Concerns about journals’ ability to protect scientific integrity in an increasingly litigious age may have been assuaged somewhat by two legal rulings earlier this month.
One concerns Mário Saad, a professor of medicine at Unicamp, the State University of Campinas, in Brazil, who is suing the American Diabetes Association for libel after its flagship journal, Diabetes, published editorial expressions of concern about four of his papers.
The expression, first published online in February, warns of “potentially duplicated and manipulated images” in the papers, one of which has been cited more than 400 times.
Professor Saad, who retracted a paper in 2013 for plagiarism, and published a very long correction to another earlier this month, argues that the expression has damaged his reputation, and his demands include compensation and a ban on the papers being retracted.
His submission, published by Retraction Watch, flags up an investigation carried out by Unicamp last year into two of the papers, which found that while their “image manipulation options” were “not adequate”, there had been no intention to mislead and the conclusions were “not artificially strengthened by the incorrect images”. However, he claims that the association disregarded that conclusion and has asked the university to look again at the complaints.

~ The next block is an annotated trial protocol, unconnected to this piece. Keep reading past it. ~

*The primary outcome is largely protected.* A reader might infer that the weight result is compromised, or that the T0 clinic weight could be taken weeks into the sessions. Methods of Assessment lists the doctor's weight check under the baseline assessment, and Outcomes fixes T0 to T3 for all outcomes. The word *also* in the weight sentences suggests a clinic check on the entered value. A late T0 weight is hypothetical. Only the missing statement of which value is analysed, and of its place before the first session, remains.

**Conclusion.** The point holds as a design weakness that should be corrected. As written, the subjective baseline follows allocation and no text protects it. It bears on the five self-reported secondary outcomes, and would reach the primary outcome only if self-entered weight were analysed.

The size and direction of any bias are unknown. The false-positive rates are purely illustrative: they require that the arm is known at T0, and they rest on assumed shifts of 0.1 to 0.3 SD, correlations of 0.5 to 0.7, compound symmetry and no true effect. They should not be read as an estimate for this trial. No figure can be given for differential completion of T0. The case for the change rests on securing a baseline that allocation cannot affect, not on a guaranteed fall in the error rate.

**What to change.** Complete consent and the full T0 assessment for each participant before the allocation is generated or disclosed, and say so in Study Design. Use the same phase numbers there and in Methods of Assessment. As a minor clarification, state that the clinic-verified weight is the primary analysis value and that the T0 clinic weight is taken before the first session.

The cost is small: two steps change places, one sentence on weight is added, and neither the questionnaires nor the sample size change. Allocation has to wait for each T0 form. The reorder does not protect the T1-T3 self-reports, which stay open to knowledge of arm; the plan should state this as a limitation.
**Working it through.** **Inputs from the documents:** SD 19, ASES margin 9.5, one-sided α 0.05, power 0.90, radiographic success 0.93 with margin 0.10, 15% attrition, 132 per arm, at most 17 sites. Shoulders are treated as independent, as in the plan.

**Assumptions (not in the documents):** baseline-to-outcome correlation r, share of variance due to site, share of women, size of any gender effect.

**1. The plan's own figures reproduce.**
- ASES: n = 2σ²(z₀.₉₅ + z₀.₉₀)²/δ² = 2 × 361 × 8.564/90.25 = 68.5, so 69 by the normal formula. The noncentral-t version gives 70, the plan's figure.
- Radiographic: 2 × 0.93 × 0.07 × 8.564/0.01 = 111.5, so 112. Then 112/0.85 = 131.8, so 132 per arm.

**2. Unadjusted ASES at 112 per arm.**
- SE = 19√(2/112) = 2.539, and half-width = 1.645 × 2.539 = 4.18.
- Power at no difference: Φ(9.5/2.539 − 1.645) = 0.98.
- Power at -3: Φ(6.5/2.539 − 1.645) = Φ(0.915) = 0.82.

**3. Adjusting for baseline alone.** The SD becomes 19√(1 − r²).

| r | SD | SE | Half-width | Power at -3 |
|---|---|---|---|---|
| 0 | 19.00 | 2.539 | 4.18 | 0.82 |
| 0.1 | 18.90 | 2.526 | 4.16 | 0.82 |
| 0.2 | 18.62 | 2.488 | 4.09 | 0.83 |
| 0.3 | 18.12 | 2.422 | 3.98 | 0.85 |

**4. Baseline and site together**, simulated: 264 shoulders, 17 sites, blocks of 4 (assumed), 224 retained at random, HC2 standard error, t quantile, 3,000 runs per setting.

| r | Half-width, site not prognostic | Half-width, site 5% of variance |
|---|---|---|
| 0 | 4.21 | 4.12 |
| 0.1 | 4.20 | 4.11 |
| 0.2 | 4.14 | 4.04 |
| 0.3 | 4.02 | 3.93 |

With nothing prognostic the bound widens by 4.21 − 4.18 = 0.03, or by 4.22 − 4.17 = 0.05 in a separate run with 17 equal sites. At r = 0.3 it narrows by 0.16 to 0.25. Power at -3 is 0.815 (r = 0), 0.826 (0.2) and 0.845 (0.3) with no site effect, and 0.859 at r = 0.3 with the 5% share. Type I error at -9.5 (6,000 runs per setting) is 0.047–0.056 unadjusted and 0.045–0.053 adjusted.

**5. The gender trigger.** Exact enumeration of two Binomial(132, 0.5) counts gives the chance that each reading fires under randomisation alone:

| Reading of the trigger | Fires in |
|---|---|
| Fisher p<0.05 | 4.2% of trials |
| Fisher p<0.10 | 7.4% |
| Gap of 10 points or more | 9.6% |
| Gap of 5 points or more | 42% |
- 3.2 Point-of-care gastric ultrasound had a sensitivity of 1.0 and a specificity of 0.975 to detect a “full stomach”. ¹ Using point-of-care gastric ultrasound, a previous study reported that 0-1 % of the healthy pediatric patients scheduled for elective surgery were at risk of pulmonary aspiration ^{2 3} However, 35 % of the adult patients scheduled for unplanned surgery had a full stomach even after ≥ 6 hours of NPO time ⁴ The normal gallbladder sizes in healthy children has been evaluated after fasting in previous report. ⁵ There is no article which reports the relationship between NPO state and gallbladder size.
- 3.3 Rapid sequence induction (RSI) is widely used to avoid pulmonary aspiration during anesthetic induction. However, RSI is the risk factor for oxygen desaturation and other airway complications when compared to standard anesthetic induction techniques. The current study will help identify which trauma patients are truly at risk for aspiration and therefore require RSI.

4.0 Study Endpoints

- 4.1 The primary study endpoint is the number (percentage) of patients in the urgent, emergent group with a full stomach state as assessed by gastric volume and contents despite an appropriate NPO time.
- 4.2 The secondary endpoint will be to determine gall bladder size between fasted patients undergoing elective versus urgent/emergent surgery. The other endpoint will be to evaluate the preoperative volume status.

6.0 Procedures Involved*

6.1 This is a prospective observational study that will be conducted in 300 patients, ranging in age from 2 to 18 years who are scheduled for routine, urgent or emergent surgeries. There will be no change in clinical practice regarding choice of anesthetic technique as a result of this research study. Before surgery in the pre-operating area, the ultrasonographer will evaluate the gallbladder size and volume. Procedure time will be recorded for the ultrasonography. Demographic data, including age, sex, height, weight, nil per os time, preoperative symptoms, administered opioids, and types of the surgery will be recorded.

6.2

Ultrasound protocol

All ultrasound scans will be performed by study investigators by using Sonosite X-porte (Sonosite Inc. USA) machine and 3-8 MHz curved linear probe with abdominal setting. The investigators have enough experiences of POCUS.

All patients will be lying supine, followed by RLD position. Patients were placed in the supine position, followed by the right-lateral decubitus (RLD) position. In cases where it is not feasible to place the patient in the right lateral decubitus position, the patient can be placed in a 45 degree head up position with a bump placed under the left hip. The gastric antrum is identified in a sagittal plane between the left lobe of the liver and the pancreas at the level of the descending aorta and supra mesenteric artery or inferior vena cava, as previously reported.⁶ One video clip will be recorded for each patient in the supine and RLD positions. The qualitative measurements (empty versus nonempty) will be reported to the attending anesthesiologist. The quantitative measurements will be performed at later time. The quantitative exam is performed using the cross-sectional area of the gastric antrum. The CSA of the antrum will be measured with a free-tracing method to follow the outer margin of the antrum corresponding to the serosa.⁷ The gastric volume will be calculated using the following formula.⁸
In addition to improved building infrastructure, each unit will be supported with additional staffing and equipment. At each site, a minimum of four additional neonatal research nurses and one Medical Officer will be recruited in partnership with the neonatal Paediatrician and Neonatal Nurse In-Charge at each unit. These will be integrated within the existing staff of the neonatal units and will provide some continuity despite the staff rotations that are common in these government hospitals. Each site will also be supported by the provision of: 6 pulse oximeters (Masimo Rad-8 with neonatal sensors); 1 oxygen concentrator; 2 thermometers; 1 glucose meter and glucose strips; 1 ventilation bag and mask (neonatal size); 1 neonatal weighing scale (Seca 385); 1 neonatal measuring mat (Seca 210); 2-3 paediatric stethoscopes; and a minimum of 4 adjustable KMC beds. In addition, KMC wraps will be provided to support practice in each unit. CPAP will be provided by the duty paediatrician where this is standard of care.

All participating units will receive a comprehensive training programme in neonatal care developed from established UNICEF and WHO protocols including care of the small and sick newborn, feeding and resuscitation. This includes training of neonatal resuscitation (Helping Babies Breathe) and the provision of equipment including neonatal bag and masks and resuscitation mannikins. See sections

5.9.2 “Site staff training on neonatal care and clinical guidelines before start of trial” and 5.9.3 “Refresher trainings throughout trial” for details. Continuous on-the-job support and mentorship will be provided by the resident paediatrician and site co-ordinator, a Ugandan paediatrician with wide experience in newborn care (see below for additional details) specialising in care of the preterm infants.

The defamation claim remains unresolved. But Professor Saad failed in an attempt to prevent the expression of concern from being published in the hard copy of Diabetes at the end of February, after a judge in the US ruled that such a move would violate free speech.
A subsequent attempt to have the online expression removed was also thrown out by the same district court in Massachusetts on 6 March, on the grounds that the likelihood of success of Professor Saad’s libel claim was not high enough to justify such an “extraordinary remedy”.
Meanwhile, according to Retraction Watch, PubPeer, the post-publication peer review website, has all but seen off efforts to force it to reveal the identities of contributors who questioned the work of Fazlul Sarkar, a distinguished professor in cancer research at Wayne State University in Detroit.
As Times Higher Education has previously reported, Professor Sarkar claims that the comments caused the withdrawal of a lucrative job offer, and wants to sue those who made them. But a judge in the case agreed to protect the identities of all but one of the posters; the case regarding the last was due to be heard on 19 March.